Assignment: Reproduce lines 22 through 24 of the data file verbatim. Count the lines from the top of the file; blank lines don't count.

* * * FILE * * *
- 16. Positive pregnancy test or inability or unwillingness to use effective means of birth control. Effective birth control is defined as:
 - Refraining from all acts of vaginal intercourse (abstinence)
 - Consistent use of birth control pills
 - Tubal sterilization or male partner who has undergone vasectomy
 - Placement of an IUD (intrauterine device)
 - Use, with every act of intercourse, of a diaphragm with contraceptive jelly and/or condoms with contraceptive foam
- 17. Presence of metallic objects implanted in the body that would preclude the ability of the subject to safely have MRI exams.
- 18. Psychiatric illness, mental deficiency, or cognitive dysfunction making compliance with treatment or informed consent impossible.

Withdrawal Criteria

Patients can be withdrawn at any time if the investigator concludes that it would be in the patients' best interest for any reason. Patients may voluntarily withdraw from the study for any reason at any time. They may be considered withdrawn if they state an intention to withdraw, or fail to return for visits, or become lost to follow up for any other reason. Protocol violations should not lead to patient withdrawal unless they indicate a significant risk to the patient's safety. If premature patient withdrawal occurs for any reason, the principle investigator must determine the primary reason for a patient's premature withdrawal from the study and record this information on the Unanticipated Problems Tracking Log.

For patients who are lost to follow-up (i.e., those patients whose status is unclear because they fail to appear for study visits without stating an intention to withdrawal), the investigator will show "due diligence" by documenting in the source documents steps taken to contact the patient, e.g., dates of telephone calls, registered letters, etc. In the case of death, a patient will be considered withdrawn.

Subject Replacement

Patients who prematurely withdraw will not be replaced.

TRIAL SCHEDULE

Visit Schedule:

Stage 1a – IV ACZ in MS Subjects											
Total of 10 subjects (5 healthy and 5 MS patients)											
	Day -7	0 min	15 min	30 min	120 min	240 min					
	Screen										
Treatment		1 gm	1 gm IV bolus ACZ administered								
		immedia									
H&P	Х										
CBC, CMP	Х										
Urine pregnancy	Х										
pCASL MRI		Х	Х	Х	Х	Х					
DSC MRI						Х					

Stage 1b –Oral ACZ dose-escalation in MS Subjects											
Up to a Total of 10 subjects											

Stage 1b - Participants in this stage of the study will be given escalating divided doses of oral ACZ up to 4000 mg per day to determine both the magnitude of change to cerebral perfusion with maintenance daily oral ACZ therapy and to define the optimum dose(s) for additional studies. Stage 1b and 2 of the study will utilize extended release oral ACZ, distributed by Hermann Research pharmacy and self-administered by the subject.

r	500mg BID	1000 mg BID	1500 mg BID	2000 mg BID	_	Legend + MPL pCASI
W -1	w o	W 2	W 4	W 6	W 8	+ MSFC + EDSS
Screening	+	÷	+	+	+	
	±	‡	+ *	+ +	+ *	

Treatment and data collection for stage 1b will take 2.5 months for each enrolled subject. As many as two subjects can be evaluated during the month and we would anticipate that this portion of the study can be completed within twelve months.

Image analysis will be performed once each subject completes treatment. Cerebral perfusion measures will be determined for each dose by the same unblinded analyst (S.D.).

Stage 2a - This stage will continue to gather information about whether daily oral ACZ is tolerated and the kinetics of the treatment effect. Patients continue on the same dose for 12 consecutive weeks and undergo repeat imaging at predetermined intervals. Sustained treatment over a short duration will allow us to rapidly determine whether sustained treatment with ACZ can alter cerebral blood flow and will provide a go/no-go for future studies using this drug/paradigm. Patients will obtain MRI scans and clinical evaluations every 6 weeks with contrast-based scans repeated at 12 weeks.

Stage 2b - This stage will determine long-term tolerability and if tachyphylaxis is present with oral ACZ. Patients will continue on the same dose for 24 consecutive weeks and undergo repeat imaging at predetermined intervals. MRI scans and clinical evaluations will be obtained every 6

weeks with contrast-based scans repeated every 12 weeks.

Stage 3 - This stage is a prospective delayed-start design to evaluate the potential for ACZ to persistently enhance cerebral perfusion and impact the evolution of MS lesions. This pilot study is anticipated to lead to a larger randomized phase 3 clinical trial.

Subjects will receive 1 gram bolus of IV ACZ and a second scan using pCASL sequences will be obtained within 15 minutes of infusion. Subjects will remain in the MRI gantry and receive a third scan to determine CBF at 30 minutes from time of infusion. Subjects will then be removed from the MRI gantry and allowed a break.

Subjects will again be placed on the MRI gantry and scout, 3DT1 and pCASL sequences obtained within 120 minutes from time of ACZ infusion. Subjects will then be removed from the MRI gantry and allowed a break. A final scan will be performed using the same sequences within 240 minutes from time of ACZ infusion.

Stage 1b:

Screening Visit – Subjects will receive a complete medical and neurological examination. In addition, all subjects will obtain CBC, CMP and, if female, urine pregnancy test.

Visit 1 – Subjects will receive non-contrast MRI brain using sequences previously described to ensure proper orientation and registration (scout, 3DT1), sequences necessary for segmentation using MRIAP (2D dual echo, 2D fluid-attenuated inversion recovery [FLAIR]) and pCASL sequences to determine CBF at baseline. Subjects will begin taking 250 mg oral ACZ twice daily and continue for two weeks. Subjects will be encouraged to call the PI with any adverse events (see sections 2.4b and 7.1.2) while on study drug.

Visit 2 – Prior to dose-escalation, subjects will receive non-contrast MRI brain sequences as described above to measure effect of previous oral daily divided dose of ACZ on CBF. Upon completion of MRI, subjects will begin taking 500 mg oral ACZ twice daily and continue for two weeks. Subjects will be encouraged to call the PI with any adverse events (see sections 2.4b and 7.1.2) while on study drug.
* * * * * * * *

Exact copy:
H&P	Х										
CBC, CMP	Х										
Urine pregnancy	Х										